( United States Bureau of the Census, Religious Bodies: 1936, v 11, part 1, Denominations A to J: http://www.archive.org/stream/religiousbodies1027826mbp/religiousbodies1027826mbp_djvu.txt )


‘Abdu’l-Bahá anticipated that conditions of hardship would appear with these events, and began to instruct people in the villages of Nughayb, Samrih and ‘Adasiyyih in Palestine to grow prolific quantities of corn, much of which was harvested and stored in vast ancient Roman pits. When World War I broke out, this corn was used to feed the numberless poor people of Haifa, Akká and the surrounding areas during the famine years of 1914-1918. When the British army marched into Haifa, the commanding officer requested a meeting with ‘Abdu’l-Bahá, who graciously gave His consent for the corn to be distributed among the starving Britons. During the period of British occupation, large numbers of soldiers and Government officials of all ranks delighted in the company of ‘Abdu’l-Bahá, in His illuminating talks, His noble character, His genial hospitality, perfect courtesy and efforts to establish peace and prosperity throughout the world. ‘Abdu’l-Bahá averted a famine and uplifted countless souls, and in recognition of this, on the 27 April 1920, a Knighthood of the British Empire was conferred upon Him for “services rendered unto the British government”.
(Lady Blomfield, The Chosen Highway)


During World War I when a blockade threatened the lives of many civilians in Haifa, ‘Abdu’l-Bahá saved them from starvation. ‘He personally organized extensive agricultural operations near Tiberias, thus securing a great supply of wheat…’ Food was stored in underground pits and elsewhere. This He distributed to inhabitants, regardless of religion or nationality. The food was systematically rationed. Having started His preparations as early as 1912, He averted tragedy in the dark days of 1917 and 1918. At war’s end the British were quick to recognize His painstaking accomplishments. He was to be kighted on 27 April 1920, at the residence of the British Governor in Haifa at a ceremony held especially for Him. British and religious dignitaries came to honour Him on this auspicious occasion. His unselfish acts had won Him the love and respect of high and low alike. ‘Abdu’l-Bahá consented to accept the knighthood – but He was not impressed with worldly honour or ceremony. Even a formality must be simplified. An elegant car was sent to bring Him to the Governor’s residence, but the chauffeur did not find the Master at His home. People scurried in every direction to find Him. Suddenly He appeared ‘… alone, walking His kingly walk, with that simplicity of greatness which always enfolded Him.’ Isfandiyar, His long-time faithful servant, stood near at hand. Many were the times when he had accompanied the Master on His labours of love. Now, suddenly, with this elegant car ready to convey his Master to the Governor, he felt sad and unneeded. Intuitively, ‘Abdu’l-Bahá must have sensed this – He gave him a sign. Isfandiyar dashed off – the horse was harnessed, the carriage brought to the lower gate and the Master was driven to a side entrance of the garden of the Governor. Isfandiyar was joyous – he was needed even yet. Quietly, without pomp, ‘Abbas Effendi arrived at the right time at the right place and did honour to those who would honour Him when He was made Sir ‘Abdu’l-Bahá Abbas, K.B.E. – a title which He almost never used.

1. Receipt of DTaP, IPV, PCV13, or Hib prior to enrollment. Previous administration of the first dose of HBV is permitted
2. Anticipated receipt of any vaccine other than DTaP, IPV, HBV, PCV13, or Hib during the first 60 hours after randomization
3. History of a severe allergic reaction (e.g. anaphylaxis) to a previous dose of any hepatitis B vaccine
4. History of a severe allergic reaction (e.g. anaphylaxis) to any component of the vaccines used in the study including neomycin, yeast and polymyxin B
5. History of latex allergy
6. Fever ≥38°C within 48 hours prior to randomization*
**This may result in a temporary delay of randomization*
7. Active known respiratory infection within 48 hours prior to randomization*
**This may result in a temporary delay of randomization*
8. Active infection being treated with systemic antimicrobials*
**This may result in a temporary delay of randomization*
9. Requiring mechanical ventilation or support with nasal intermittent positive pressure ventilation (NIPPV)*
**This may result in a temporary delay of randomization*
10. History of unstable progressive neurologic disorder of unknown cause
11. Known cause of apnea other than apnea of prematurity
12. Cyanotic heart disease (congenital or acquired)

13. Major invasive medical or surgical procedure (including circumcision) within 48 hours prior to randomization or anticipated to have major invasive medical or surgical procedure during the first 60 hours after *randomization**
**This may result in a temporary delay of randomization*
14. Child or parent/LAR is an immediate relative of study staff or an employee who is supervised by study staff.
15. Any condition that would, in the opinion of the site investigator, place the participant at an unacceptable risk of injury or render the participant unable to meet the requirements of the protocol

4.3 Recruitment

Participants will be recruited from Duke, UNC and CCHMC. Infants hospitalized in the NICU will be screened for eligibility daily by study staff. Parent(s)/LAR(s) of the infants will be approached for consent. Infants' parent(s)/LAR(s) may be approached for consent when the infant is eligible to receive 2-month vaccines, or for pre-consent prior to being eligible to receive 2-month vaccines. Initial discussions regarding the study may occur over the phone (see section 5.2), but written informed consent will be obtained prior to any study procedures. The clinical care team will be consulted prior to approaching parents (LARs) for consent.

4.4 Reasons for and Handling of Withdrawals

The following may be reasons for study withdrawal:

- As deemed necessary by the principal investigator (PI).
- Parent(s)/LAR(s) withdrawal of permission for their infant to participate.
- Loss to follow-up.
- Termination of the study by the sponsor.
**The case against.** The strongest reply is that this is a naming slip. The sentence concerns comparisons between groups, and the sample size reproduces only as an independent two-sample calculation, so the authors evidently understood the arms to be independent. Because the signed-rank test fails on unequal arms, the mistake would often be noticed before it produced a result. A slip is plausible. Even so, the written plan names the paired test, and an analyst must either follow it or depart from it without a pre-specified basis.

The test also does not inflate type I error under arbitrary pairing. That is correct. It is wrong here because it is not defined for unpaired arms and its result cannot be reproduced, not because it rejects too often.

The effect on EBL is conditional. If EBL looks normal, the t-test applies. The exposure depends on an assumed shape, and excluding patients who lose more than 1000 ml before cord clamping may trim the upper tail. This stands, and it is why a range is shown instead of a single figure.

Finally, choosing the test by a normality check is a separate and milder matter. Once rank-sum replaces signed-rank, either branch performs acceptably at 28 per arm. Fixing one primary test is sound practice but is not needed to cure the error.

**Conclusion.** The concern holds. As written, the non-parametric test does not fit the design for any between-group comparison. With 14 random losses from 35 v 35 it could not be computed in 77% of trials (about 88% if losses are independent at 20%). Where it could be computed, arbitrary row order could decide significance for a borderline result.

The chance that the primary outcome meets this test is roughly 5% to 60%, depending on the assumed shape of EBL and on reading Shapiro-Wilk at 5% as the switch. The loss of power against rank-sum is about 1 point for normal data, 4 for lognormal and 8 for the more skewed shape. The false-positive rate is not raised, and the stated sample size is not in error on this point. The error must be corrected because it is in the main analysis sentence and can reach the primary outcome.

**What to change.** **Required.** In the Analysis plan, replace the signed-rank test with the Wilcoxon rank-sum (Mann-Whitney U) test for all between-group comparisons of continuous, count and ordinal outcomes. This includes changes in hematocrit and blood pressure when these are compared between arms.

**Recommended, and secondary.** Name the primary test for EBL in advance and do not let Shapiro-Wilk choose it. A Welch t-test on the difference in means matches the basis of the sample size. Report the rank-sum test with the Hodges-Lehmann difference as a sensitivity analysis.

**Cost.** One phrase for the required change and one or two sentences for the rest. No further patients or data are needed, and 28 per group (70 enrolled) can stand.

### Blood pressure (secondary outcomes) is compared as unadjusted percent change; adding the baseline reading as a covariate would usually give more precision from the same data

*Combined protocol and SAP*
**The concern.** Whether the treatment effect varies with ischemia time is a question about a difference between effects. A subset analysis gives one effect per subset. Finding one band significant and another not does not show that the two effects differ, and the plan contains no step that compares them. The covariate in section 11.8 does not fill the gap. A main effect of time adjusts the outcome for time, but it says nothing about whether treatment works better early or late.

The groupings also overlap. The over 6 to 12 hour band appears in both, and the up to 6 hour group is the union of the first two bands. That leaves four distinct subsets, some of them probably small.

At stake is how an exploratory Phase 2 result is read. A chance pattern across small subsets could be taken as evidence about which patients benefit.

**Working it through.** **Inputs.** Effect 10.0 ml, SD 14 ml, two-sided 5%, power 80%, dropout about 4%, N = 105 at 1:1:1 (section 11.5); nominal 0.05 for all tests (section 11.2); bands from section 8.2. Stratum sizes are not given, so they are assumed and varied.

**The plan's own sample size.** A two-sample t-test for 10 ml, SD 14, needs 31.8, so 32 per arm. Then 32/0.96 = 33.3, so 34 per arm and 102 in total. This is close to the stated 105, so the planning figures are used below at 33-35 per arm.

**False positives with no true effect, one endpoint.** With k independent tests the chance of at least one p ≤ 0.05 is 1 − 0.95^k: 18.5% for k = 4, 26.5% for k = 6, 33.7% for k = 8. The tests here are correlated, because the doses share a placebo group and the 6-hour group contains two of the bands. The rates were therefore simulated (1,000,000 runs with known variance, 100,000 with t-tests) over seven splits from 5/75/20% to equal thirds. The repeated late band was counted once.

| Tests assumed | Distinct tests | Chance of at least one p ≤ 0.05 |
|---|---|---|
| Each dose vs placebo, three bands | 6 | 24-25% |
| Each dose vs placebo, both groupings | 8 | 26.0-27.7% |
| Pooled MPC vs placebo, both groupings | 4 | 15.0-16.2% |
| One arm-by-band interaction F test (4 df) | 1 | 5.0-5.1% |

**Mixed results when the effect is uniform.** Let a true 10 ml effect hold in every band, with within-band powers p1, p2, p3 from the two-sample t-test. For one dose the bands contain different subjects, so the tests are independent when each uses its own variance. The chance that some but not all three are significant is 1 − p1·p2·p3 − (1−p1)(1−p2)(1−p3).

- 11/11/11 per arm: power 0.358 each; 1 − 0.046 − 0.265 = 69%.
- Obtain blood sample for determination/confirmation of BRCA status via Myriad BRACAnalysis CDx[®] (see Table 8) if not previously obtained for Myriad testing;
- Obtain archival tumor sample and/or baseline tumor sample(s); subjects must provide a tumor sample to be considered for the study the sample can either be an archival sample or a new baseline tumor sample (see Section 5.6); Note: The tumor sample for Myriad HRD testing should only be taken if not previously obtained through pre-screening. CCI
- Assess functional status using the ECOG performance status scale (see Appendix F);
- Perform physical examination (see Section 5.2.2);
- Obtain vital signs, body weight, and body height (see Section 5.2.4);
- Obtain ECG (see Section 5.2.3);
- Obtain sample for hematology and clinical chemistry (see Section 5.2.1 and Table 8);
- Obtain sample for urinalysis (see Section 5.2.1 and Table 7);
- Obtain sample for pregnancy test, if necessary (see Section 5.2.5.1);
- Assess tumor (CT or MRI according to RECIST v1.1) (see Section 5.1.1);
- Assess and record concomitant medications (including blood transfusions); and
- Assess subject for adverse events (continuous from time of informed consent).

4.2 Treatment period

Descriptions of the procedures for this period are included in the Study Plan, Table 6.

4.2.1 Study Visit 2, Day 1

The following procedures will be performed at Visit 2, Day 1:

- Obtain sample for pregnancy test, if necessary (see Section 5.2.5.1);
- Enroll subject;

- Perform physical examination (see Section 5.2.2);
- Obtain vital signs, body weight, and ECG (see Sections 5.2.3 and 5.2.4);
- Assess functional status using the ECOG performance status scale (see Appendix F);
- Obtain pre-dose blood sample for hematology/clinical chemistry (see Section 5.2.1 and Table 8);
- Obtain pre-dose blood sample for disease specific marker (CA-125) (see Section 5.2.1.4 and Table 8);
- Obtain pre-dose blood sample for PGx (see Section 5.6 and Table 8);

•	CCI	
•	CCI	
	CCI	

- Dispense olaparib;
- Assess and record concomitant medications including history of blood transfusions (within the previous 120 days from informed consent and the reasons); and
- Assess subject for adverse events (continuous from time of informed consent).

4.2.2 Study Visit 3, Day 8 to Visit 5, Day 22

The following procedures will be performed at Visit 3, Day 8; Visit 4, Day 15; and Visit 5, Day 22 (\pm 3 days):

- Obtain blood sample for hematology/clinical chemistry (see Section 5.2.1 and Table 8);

(Honnold, Annamarie, Vignettes from the Life of ‘Abdu’l-Bahá)